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Monday, November 21, 2016


It turns out that the stories about "fake news" are FAKE NEWS

The fake news study is fake.
The presidential election proved to be fertile ground for the growth of fake news stories. As people became annoyed by tall tales such as “Pope Francis Endorses Donald Trump for President” popping up in their Facebook feeds, the mainstream media decided it was time to fight back. As calls for action from Facebook grew louder, Buzzfeed released a bombshell report: Fake news outperformed real news on Facebook in the final months of the election. This was then widely taken as fact, but it turned out to be, well, untrue.

And then there's this: The Post-Election Pauline Kael Award Goes to. . . . The Left in which the NY Slimes believes that calling Trump a Nazi is the work of his supporters.
The Times editorial continued: “Explicit expressions of bigotry and hatred by Trump supporters were common throughout the campaign, and they have become even more intense since his election. On a department-store window in Philadelphia, vandals spray-painted ‘Sieg Heil 2016’ and Mr. Trump’s name written with a swastika.” Correct me if I am wrong, but wouldn’t the “Sieg Heil” have most likely been sprayed by anti-Trump vandals comparing the president-elect to Hitler? Just asking. One usually doesn’t write “Sieg Heil” as a compliment, except in the insular world of New York Times editorial writers, where Trump voters are viewed as capable of anything.
For "real news" we have to go to the NY Slimes who "reported" that Clinton was a sure winner leading up to the election: All the News that’s Fit to Fake
“The surge is real, and it’s big. It could be enough to overcome Mr. Trump’s strength among white working-class voters in the swing states of Florida and Nevada. If it does, it will almost certainly win her the election,” the Times reported.

Hispanics represented 11 percent of the electorate in 2016, the same as its 2012 share of the vote. Trump performed better with those voters than Mitt Romney did in 2012, according to exit polls. The election results were no better for the other groups that Times promised its readers would flock to Hillary and rebuke Trump: he won 8 percent of black voters, not the 4 percent that the Times said he would. Hillary also failed to garner the 20-point edge among women the Times suggested she would win, nabbing only 54 percent of the female vote.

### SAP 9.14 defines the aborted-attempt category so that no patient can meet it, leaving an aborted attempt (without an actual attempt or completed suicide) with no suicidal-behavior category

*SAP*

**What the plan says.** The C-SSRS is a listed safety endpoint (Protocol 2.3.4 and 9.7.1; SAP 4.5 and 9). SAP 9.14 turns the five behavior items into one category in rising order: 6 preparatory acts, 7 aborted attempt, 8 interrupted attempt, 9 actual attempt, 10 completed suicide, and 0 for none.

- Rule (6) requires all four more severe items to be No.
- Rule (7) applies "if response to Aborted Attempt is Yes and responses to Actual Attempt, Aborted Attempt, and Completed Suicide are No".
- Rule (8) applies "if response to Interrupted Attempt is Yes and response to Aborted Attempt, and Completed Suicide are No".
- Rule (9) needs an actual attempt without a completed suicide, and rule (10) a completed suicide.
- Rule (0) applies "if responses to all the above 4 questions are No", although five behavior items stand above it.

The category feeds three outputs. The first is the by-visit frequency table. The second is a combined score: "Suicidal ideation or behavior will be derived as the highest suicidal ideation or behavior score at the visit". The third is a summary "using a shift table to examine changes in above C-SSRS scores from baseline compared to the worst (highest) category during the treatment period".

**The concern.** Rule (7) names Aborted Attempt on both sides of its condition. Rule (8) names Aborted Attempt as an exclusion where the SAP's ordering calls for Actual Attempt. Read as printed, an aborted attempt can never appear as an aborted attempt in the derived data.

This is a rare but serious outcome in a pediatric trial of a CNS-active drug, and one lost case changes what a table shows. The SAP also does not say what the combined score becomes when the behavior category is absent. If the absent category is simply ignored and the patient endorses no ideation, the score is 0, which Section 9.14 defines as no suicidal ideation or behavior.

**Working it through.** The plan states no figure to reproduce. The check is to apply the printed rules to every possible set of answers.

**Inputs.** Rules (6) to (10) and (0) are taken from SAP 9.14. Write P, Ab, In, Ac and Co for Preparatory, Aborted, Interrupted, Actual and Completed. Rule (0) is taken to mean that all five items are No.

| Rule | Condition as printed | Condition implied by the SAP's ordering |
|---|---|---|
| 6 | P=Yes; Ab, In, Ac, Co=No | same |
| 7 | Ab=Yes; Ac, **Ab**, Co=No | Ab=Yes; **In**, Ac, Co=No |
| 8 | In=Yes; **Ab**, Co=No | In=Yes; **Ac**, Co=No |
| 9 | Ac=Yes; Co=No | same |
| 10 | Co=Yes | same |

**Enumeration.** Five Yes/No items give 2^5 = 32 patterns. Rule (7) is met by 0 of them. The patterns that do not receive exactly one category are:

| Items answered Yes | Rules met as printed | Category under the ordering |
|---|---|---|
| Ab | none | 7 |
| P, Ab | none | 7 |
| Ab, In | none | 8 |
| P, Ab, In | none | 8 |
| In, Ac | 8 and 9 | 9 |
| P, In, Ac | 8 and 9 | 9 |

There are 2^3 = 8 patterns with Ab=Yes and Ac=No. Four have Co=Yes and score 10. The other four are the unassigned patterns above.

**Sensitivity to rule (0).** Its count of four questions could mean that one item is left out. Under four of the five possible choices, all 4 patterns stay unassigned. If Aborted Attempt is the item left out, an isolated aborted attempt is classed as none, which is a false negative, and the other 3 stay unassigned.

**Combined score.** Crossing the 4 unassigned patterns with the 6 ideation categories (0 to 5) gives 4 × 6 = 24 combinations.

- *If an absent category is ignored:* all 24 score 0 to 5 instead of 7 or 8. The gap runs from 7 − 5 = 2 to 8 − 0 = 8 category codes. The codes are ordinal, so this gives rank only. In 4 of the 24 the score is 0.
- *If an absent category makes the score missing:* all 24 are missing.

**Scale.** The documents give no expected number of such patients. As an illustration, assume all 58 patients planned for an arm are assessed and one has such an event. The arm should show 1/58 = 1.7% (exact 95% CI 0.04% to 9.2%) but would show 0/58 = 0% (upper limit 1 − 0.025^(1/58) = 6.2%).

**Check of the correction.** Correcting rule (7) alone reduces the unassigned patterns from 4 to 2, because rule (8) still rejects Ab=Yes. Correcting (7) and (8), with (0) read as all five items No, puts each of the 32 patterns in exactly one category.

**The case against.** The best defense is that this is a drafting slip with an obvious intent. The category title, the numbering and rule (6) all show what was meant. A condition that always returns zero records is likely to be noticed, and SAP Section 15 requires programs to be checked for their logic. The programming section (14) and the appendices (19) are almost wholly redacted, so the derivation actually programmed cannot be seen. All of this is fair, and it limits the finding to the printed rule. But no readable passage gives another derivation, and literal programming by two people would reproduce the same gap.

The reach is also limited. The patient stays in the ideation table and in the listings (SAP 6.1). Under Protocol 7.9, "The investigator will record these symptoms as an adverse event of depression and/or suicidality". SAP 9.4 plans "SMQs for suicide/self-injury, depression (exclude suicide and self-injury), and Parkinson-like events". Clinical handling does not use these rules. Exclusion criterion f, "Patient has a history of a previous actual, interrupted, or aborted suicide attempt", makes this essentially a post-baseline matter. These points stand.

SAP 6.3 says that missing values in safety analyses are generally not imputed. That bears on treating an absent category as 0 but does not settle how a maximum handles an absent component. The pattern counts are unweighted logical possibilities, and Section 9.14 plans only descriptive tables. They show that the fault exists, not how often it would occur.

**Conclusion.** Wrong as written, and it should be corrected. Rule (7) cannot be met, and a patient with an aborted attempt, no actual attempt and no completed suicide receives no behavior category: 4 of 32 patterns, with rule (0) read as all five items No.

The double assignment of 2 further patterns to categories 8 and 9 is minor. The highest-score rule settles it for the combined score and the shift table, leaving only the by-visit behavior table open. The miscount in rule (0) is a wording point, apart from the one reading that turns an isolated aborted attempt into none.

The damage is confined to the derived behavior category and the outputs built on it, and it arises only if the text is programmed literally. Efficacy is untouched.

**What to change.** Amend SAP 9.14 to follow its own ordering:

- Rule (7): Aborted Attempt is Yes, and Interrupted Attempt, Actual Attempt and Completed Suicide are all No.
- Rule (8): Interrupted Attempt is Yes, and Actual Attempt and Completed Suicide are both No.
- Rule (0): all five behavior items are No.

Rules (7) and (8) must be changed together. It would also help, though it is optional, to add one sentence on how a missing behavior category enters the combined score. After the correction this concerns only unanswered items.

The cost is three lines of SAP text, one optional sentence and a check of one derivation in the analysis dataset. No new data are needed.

The daunting poll numbers Trump faced led the Times to ask “Is This Election Over” on an Oct. 18 podcast, as Clinton’s chance of victory creeped up to 91 percent. The podcast came the same day the Times reported that the Clinton campaign aimed to turn a sure-fire victory into a blow-out with “its most ambitious push yet into traditionally right-leaning states.”

The GOP was in danger of losing statehouses across the country, while Clinton hoped a mandate and coattails would give Democrats control of the House and Senate. North Carolina was in play. So was Texas. Democrats were instructed “don’t gloat,” while reporters wondered how Republicans would address the “crucial and onerous decisions” to stonewall or negotiate with Clinton because “Mrs. Clinton is also viewed as someone capable of breaking the ice with congressional Republican leaders.”

With the race already decided, the Times turned its focus to the biggest storyline of the last two weeks of the election: Trump supporters rioting in the streets prompted by the billionaire’s insistence that the vote was rigged.

Washington Post Writer: 'The Greatest Thing That Happened to the Republican Party Is Barack Obama'


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